Data on initial public offerings (IPOs) compiled by Nexgen Capitals Ltd, the investment banking arm of New Delhi-based financial services house, SMC Global, shows the essence of Buffett’s investment thesis. The longer you hold, the less likely you are to lose.

The cumulative value of the $6.2 billion (Rs30,256 crore today) raised via IPOs in 2004 was up at $10.37 as on 15 October. That’s a gain of 67%. The value of the $2.26 billion raised from public issues in 2005 is up at $2.57 billion, a gain of 14%. This is in stark contrast to the funds raised in the more recent period: The cumulative values of all funds raised through IPOs in 2006, 2007 and 2008 are down 7%, 39% and 59%, respectively. Of course, these results are also a function of market timing. IPO investors in early 2008 couldn’t have chosen a worse time to invest and, with some stocks, even holding them forever may not help.

But what’s more interesting about the Nexgen data is that IPOs from public sector undertakings (PSUs) have fared far better than their private sector counterparts. PSUs raised $6.26 billion between 2004 and 2008, the mark-to-market value of which stands at $10.21 billion. This translates into a gain of 63%.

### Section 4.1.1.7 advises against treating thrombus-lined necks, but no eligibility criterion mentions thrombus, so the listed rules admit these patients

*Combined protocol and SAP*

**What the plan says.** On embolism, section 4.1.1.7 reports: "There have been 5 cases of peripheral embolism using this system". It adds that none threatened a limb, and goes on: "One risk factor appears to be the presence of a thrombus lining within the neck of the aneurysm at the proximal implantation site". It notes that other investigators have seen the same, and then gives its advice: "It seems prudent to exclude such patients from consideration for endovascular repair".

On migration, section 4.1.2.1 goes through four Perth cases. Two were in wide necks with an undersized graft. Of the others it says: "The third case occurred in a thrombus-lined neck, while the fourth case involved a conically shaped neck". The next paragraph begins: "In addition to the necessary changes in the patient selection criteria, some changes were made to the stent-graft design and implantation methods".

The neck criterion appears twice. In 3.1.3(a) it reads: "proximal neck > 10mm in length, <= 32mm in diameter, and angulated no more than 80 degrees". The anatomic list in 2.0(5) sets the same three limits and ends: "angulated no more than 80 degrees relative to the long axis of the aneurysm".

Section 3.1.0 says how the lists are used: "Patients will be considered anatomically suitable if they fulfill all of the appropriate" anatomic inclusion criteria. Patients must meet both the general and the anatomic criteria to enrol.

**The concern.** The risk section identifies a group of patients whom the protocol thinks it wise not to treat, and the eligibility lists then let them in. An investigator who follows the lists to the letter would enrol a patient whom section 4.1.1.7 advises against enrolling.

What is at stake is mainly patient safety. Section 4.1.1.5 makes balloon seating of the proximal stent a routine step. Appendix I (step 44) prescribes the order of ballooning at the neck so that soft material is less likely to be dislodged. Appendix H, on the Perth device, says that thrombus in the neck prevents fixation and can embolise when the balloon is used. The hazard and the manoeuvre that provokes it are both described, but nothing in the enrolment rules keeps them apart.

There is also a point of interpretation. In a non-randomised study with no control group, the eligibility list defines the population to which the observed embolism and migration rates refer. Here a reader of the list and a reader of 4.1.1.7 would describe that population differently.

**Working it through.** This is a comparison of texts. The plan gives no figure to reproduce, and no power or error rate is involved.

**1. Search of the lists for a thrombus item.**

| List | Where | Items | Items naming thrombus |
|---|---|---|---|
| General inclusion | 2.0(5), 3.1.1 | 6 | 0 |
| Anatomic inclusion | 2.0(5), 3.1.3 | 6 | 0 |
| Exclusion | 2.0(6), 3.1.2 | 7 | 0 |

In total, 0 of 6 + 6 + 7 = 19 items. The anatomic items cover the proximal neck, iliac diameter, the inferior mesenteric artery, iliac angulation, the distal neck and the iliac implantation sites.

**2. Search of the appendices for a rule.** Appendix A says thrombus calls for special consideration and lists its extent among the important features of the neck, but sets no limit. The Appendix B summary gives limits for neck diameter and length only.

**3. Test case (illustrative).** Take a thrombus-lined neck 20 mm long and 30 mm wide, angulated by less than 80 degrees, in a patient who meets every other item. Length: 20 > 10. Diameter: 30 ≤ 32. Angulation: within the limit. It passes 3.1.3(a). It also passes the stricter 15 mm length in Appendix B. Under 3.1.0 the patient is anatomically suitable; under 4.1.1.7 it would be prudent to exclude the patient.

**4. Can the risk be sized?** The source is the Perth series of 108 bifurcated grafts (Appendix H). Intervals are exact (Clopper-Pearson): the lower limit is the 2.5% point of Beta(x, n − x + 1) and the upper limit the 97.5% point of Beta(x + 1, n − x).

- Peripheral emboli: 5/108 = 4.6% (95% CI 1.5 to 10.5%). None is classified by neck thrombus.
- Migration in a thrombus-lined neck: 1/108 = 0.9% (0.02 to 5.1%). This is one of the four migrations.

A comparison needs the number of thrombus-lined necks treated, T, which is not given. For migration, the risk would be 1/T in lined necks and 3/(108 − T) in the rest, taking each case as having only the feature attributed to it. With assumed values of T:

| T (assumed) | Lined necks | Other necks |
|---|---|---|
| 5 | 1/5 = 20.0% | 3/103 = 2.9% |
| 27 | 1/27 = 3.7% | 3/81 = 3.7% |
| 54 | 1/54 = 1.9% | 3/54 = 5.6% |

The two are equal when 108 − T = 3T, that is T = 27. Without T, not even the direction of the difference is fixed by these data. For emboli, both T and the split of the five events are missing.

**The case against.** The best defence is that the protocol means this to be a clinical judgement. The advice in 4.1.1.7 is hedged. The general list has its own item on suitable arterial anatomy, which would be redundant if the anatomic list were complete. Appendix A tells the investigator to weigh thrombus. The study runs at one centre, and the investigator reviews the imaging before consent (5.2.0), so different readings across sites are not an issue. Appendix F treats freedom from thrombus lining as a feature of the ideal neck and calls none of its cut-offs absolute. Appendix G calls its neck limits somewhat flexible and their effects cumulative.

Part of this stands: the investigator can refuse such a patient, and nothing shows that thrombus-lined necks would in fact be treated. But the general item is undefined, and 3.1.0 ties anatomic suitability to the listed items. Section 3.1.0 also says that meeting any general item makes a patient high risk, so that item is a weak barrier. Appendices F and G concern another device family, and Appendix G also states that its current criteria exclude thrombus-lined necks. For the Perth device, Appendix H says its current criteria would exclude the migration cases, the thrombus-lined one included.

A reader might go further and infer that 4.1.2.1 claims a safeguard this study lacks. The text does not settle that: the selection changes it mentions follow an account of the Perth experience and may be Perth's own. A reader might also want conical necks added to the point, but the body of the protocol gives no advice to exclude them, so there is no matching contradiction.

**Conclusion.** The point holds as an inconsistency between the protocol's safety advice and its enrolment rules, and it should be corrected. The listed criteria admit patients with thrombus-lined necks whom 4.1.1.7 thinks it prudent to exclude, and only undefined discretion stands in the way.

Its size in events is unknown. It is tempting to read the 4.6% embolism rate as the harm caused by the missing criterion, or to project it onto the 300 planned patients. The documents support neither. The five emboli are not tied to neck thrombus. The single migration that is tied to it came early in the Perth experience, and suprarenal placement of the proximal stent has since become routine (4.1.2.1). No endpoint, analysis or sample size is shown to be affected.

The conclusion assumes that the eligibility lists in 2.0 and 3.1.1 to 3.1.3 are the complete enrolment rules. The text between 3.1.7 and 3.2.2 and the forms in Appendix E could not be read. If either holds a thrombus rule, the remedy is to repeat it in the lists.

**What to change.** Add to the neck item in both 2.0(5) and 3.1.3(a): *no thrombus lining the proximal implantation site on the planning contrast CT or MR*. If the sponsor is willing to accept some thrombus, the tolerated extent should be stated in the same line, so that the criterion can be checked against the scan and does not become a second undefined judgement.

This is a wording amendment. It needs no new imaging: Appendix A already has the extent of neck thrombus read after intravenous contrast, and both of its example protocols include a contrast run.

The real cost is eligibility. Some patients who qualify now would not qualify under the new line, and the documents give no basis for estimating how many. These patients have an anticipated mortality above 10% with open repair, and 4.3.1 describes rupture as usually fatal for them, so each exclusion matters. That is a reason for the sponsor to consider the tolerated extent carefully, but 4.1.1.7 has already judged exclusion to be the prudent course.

On the other hand, the $19.55 billion raised by private sector firms is quoting 23% lower at $15.14 billion.

Nexgen attributes this trend to the realistic pricing of public sector IPOs, vis-à-vis the very aggressive pricing that private sector firms set while trying to raise money from the public.

In fact, with the exception of this year, IPOs in all other years since 2004 have yielded positive returns on a cumulative basis for PSUs. But in the case of private sector firms, even with the IPOs in 2006 and 2007, the cumulative returns are negative.

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